“Take your seat at the table because it is high time that you can do so,” said Sara Loflin, Director of League of Oil and Gas Impacted Coloradans (LOGIC), to Colorado residents from across the state at the LOGIC 2019 Citizens, Science and Policy Summit held on December 8. Her comments preceded a day of planning for 2019 by citizens, with input from Governor-elect Jared Polis and panels of scientists, attorneys and policymakers.
After LOGIC Board President Judy Kelly welcomed the attendees, Governor-elect Jared Polis referred to himself as “the leader of a total wave of change” and to the fact that “we need to give communities a voice” in oil and gas development. He stated that it is important for “local governments to have local land use authority” and that “oil and gas development needs to protect the health and safety of a community.” He also stated that he was excited to go forward with his campaign pledge for 100% renewable energy by 2040.
Lunch keynote speaker Rep. Joe Salazar said that he hoped that newly elected state officials “lived up to their promises,” telling the attendees to remind these officials that, “We elected you, you serve us at a critical time and we expect you to serve us.” He warned of the oil and gas lobbyists who would again fill the Capitol, making up the largest lobby in the State. These lobbyists were already warning Democrats of 2019 “overreach.” Rep. Salazar encouraged citizens to keep motivated to work for the next generation as he stated that he lives “for the next seven generations,” referring to his Native American heritage. He also mentioned that there would need to be transitioning of workers to solar jobs.
Panel 1: Creating Change: Bringing Science to Oil and Gas Policy
Speakers: Lisa McKenzie, Kim Schultz, Stephanie Malin, Laurie Anderson, Facilitator: Wes Wilson
Dr. Lisa McKenzie is a well-known CU researcher who has made significant contributions to the study of human exposure to oil and gas development. She pointed to a recent study showing benzene spikes indicating “we don’t understand what happens to people with spike exposure,” in contrast with some information that is known about continuous exposure. She also shared health study plots that showed hazard quotients above one for those within 1000 feet of oil and gas development. She stated that the Colorado Department of Public Health and Environment (CDPHE) did not show as great of a risk in their study published in August because they did not use studies that involved the risk to children and prenatal development. Her hope for 2019 was that the new State administrators would want to work with academics. Dr. McKenzie said that she would make her presentation available to LOGIC.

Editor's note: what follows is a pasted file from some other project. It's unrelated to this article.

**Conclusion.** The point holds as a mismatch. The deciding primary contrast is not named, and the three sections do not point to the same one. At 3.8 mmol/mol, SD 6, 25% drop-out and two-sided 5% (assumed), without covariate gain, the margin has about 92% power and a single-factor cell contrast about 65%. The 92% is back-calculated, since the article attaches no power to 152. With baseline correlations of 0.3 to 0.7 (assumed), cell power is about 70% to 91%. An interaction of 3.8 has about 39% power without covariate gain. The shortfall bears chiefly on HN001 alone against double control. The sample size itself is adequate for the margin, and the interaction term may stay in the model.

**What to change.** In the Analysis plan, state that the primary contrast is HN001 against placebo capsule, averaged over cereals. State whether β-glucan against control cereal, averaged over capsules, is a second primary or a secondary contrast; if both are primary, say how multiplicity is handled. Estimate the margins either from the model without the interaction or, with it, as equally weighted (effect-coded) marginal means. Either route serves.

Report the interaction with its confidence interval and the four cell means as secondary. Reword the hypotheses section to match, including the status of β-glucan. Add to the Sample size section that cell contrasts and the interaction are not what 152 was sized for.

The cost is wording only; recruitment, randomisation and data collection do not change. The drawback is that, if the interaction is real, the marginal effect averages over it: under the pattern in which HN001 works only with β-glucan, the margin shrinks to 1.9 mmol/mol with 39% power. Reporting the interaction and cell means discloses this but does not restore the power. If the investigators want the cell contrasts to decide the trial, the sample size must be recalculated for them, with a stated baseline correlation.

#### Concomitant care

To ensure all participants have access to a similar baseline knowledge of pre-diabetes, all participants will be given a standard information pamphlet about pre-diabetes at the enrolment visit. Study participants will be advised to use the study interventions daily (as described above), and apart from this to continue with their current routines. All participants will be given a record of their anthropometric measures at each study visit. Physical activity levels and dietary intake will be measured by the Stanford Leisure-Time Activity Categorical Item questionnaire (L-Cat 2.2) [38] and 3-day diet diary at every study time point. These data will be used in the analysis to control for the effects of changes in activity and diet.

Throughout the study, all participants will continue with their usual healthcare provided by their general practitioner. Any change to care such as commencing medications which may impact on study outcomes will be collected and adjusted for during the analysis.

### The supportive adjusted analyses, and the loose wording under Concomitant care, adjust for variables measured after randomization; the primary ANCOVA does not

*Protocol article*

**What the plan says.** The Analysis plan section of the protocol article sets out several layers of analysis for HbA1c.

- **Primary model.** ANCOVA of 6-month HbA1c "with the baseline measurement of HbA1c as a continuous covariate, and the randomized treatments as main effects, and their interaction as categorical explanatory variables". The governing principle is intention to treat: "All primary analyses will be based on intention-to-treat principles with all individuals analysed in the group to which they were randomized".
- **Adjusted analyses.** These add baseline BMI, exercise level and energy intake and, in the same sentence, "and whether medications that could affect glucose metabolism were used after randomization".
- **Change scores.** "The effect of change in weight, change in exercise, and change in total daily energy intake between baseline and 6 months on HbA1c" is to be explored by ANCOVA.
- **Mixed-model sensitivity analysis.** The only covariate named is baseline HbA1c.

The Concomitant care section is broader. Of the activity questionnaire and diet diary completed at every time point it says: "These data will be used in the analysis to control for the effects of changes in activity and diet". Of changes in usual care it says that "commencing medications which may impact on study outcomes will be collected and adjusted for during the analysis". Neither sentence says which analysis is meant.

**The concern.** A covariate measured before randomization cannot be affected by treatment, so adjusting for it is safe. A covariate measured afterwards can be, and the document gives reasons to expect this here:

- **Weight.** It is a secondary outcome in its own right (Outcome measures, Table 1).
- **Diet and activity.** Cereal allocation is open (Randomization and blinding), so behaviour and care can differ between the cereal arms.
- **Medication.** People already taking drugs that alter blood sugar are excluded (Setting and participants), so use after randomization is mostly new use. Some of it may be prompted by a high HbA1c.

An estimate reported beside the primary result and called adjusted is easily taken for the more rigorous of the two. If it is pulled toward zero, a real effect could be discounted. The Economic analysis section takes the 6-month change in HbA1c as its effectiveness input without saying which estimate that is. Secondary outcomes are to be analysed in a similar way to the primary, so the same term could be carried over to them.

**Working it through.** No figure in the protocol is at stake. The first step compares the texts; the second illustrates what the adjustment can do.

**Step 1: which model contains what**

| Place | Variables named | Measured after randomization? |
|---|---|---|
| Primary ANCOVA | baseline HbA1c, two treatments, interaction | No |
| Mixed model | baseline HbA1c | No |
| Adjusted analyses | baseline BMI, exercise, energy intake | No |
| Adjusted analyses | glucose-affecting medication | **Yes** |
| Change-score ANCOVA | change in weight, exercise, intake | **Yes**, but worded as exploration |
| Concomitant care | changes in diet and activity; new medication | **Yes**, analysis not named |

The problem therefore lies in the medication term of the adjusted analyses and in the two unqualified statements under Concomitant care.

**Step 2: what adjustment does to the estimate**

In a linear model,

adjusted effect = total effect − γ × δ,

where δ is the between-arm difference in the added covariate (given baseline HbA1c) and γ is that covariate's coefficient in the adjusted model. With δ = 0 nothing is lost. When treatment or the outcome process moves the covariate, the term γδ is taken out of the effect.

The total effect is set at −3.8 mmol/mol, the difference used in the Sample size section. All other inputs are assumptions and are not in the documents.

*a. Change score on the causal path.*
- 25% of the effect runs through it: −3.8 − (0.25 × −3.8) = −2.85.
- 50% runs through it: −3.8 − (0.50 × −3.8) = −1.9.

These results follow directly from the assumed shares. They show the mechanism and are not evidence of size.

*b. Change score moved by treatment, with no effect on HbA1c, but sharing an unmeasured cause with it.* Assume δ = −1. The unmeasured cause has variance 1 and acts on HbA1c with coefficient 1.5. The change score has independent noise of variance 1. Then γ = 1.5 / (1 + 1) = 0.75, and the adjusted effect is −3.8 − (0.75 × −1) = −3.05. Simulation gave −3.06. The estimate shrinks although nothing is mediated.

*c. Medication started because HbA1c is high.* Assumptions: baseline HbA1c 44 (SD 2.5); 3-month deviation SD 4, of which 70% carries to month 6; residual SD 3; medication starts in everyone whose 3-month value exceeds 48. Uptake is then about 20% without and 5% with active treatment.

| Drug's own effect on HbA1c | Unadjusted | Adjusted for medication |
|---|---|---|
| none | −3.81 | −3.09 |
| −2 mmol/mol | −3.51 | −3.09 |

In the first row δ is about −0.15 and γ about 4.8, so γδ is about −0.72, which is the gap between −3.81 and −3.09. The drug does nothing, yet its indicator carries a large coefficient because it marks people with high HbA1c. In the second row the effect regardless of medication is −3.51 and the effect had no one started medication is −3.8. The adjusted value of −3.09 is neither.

Kim Schultz of The Endocrine Disruption Exchange (TEDX) pointed to a list of 41 Endocrine Disruptor Chemicals in fracking wastewater at concentration levels that could cause prenatal problems like birth defects. She was aware that CDPHE was in the process of evaluating their wastewater regulations.
Dr. Stephanie Malin of CSU studies the health and stress impacts of oil and gas development as an environmental sociologist. She pointed to the great impact of uncertainty and powerlessness that citizens feel on their quality of life. She recognized that part of the citizen powerlessness surrounding oil and gas development can be traced back to the 1980s with the tobacco and pesticide industries, when the burden of proof shifted from industry proving that an industry was safe to citizens proving it was not safe. She said that coalition building is the most important step to take to overcome the sense of powerlessness. If anyone would like to be part of her study, you can contact her at Stephanie.email@example.com.